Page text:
As for the link to ROBS that is the IRS’ position, but read it carefully. They never say it can’t be done. I agree with the problems outline here. The objection that new businesses go under and people will lose their retirement funds is a “nanny state” objection, not a legal one. I know plenty of people who have been laid off since 2007 who have spend all of their retirement saving supporting themselves while trying to find a job. Why shouldn’t they be able to take the risk of starting a business or franchise with this money? The “nanny state” somehow thinks they will be better off staying a wage slave, sorry that is not a valid objection.

Link to comment
Share on other sites

  • 5 months later...
Guest bitadvisors
:rolleyes: Speaking of bending the rules, I have a new client who has a leveraged esop and who advised he refinanced the esop. The documents provided appear to show the original esop finance remained in placed, and now the company has a new loan for company equipment where he used the esop shares to secure a loan as collateral. I do not believe he can do this and have done research everywhere to find proof but cannot find anything. Any suggestions?
Link to comment
Share on other sites

My first suggestion is to make sure your fee agreement with the client is very clear what is out of scope. There is an excellent chance they are going to have to pay you a lot of money to help them get out of this problem. They may have to pay their attorney a bunch of money also. This is a classic case of someone being penny wise to end up a dollar foolish. His not coming to you guys up front is going to hurt.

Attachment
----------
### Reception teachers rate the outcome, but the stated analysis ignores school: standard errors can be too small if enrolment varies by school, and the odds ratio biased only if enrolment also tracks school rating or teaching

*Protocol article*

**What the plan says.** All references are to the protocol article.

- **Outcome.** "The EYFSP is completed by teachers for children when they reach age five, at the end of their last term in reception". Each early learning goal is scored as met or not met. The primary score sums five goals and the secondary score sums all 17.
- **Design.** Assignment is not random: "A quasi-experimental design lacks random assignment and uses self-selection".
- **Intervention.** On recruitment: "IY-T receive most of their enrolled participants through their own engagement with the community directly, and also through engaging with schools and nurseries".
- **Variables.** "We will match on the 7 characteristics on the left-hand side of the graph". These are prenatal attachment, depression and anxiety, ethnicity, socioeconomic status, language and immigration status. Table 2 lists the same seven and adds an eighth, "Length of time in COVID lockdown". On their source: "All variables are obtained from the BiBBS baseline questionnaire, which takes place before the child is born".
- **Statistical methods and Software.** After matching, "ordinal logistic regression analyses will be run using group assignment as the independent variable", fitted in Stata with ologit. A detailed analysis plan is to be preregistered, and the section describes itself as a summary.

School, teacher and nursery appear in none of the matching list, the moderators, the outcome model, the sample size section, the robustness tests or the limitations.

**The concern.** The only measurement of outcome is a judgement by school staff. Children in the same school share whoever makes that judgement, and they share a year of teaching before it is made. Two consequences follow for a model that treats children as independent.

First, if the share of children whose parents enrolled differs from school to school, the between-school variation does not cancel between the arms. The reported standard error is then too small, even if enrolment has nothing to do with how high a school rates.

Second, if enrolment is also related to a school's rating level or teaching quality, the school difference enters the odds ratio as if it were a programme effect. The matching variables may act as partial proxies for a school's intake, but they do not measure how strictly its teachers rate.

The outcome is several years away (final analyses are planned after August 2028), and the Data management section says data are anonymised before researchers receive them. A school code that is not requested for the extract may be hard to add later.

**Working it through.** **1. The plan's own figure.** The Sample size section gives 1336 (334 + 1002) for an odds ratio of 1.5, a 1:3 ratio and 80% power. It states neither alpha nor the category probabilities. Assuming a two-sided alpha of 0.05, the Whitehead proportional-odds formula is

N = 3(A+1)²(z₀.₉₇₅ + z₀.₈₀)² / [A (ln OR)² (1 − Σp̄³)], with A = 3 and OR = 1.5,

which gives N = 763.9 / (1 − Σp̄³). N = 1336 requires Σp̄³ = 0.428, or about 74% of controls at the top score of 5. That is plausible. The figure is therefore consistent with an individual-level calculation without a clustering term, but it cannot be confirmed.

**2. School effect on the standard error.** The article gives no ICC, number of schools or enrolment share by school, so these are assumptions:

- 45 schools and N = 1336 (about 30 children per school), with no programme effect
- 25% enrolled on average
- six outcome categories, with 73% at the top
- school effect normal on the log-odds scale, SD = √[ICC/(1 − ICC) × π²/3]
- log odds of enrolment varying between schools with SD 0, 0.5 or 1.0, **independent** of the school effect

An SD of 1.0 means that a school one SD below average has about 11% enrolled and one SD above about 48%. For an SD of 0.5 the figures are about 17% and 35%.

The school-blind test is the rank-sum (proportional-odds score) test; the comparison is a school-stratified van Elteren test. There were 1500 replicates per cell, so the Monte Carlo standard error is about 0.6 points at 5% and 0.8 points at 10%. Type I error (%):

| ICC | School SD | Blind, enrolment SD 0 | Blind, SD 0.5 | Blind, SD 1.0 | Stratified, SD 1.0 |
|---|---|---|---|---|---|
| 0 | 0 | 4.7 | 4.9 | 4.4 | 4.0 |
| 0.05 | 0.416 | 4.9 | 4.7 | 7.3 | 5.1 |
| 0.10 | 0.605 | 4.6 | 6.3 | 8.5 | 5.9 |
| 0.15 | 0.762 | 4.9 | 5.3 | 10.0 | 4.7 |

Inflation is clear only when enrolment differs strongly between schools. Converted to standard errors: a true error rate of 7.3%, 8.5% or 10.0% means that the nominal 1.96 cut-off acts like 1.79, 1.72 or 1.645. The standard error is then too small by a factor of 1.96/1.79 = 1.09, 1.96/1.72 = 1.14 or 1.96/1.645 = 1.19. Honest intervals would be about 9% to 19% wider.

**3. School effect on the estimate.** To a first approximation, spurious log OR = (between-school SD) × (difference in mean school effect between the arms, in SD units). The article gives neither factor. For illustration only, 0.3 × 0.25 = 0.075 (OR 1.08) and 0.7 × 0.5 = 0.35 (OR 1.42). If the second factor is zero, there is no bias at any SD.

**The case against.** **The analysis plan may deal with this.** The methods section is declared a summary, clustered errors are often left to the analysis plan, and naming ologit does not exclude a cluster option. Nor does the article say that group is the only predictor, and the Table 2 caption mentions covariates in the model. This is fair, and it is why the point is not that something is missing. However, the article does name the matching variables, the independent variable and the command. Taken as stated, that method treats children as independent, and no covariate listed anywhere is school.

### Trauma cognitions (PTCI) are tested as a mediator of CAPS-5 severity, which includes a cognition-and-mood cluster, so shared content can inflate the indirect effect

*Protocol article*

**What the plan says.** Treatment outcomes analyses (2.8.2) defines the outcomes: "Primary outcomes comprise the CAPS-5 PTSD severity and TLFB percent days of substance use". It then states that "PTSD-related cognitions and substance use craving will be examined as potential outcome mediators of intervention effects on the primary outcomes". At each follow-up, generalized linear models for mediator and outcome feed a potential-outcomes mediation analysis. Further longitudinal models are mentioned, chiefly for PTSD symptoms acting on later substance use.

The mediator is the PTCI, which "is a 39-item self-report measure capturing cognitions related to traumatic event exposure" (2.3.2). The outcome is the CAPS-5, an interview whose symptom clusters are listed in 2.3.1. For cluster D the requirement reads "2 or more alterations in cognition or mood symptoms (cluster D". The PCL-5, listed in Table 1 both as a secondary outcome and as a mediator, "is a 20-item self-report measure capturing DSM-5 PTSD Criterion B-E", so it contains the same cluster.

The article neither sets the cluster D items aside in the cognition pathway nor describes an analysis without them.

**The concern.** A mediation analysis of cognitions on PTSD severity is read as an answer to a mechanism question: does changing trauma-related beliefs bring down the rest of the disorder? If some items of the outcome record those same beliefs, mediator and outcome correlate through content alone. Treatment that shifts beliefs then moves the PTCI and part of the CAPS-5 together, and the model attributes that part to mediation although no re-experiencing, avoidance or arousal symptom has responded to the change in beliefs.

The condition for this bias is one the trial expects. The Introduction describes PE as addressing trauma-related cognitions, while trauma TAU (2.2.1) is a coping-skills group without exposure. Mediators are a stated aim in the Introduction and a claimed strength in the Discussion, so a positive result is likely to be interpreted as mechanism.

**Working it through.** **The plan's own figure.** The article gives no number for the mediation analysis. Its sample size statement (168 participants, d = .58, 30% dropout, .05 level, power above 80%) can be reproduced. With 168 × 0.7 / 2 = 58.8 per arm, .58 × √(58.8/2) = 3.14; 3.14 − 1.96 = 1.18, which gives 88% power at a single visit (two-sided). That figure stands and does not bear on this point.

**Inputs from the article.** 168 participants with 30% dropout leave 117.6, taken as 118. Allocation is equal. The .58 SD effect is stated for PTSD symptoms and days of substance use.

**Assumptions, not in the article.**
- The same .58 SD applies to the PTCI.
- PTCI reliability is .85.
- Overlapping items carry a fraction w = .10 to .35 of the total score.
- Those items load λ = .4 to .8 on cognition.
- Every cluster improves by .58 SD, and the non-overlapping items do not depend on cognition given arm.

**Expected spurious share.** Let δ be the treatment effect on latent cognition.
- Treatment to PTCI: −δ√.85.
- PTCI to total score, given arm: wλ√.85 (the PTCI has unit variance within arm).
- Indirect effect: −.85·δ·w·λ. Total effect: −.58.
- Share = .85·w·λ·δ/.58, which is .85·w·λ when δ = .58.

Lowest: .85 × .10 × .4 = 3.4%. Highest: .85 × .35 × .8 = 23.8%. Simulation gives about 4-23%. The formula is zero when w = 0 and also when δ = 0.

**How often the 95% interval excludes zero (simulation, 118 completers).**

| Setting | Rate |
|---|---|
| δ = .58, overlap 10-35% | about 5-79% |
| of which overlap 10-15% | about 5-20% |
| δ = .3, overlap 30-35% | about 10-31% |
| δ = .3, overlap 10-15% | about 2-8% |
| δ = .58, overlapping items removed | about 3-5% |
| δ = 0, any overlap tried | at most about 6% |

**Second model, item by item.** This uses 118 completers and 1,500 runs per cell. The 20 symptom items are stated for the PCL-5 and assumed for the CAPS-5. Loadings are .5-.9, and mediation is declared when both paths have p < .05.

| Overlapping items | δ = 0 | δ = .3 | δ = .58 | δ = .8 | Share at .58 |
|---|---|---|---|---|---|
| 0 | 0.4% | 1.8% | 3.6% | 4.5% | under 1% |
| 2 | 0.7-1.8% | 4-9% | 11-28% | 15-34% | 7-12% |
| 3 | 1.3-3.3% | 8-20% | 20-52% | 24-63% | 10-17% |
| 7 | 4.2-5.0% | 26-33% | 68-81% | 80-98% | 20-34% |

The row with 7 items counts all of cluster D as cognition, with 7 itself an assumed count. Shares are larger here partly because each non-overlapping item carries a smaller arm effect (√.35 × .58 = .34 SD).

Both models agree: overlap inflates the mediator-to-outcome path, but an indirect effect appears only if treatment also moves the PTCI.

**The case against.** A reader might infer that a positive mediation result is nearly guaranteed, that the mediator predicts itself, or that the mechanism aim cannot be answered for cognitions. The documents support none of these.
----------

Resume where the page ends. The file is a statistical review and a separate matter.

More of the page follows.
For an answer along the lines you were expecting and needing.

1) Whoever gave this loan and thought they had shares securing the loan is most likely wrong. The anti-alienation rules are going to stop them from ever getting those shares if the loan goes into default. Although if the loan goes into default that may mean the company isn’t worth anything anyway.

http://www.ecrllc.com/safequalifiedplans.asp

2) A problem I see here this is a prohibited transaction.

http://www.irs.gov/retirement/participant/...=211437,00.html

This seems like a self dealing that violates these rules.

3) Maybe a violation of the exclusive benefit rule is bigger than the PT. I believe they have disqualified the plan. By the way in case it isn’t obvious since the securing of the loan was for the benefit of the sponsor and not the plan that is the violation.

http://www.clausen.com/index.cfm/fa/firm_p...iary_Duties.cfm

I think they have little choice but VCP to fix the problems with the IRS and I think there is a similar program with the DOL to fix the FT problems.

I don’t see how they get out of that radical fix. This seems too big to be a self correction.

Link to comment
Share on other sites

It sounds to me like the lender really doesn't have the security interest it thinks it has. The client may also wish to consult a good lending law attorney and possibly a criminal defense attorney because there may be issues of fraud vis a vis the lender.

Link to comment
Share on other sites

Create an account or sign in to comment

You need to be a member in order to leave a comment

Create an account

Sign up for a new account in our community. It's easy!

Register a new account

Sign in

Already have an account? Sign in here.

Sign In Now
 Share

×
×
  • Create New...